Hive-entrance pollen transfer devices to increase the cross-pollination potential of honey bees. I. Examination of six materials
Fani Hatjina; John B Free; Robert J Paxton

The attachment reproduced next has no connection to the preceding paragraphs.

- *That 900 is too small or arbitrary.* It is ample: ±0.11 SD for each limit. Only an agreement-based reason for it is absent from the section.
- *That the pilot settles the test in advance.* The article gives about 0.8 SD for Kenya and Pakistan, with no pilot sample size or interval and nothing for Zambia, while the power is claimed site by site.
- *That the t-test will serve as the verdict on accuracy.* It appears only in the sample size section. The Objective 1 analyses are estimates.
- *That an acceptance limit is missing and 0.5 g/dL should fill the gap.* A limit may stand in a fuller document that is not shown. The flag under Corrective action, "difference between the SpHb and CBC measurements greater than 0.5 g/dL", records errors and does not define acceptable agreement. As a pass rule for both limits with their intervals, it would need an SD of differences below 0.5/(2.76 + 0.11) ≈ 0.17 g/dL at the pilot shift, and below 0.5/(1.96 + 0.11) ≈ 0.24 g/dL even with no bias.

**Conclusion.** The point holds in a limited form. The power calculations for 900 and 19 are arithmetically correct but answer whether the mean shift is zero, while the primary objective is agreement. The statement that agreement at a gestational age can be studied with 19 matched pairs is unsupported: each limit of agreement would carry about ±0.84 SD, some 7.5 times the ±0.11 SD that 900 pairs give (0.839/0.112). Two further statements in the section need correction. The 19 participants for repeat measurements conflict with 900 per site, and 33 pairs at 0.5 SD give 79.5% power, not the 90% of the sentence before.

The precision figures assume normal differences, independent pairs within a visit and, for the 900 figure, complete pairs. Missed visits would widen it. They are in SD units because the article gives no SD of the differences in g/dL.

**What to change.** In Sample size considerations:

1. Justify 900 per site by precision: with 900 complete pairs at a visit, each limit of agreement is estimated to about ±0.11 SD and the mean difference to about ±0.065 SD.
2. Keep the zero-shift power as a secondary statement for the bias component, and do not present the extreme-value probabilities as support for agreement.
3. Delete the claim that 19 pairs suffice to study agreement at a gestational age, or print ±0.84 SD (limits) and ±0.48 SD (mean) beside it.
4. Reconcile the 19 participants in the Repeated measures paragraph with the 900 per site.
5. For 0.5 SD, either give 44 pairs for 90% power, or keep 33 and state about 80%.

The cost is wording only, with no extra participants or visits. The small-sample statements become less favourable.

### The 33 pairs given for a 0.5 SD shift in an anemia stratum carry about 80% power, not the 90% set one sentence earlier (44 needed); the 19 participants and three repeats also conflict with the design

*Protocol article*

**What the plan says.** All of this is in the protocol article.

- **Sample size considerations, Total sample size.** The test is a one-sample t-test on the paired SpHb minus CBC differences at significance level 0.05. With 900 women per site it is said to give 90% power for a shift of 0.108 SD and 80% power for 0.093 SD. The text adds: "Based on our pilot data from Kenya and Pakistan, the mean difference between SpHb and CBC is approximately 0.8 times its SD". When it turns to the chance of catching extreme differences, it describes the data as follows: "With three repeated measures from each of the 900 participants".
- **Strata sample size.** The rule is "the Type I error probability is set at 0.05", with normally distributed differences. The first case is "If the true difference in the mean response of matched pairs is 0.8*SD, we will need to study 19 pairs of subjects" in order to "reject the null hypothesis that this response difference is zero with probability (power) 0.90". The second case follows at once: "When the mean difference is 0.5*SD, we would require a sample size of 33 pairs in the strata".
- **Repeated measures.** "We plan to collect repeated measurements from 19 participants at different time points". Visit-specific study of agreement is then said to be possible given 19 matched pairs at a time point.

We evaluated the use of a simple device, attached to the front of the hive entrance, and lined with material, to increase the pollen on the bodies of honey bees departing their colony. The so-called ‘hive-entrance pollen transfer device' is designed to facilitate bee to-bee pollen transfer at the hive entrance. Six types of material were used to line the hive-entrance pollen transfer devices in the summer of 1992. The ability of each material to increase the pollen on bees' bodies was compared twice by measuring the amount (absolute number), richness (number of pollen ‘types') and diversity (expressed as the Shannon Diversity Index) of pollen on bees departing their hive either with or without a pollen transfer device. Of the six materials tested, woollen fabric and felt fabric appeared to be the most efficient in increasing the amount of pollen, the richness and, for the felt, diversity too. By increasing the pollen on bees departing their colony, hive-entrance pollen transfer devices increase the ‘foreign' pollen adhering to honey bees departing their colony and, thereby, they potentially increase the cross-pollination value of a colony's workforce.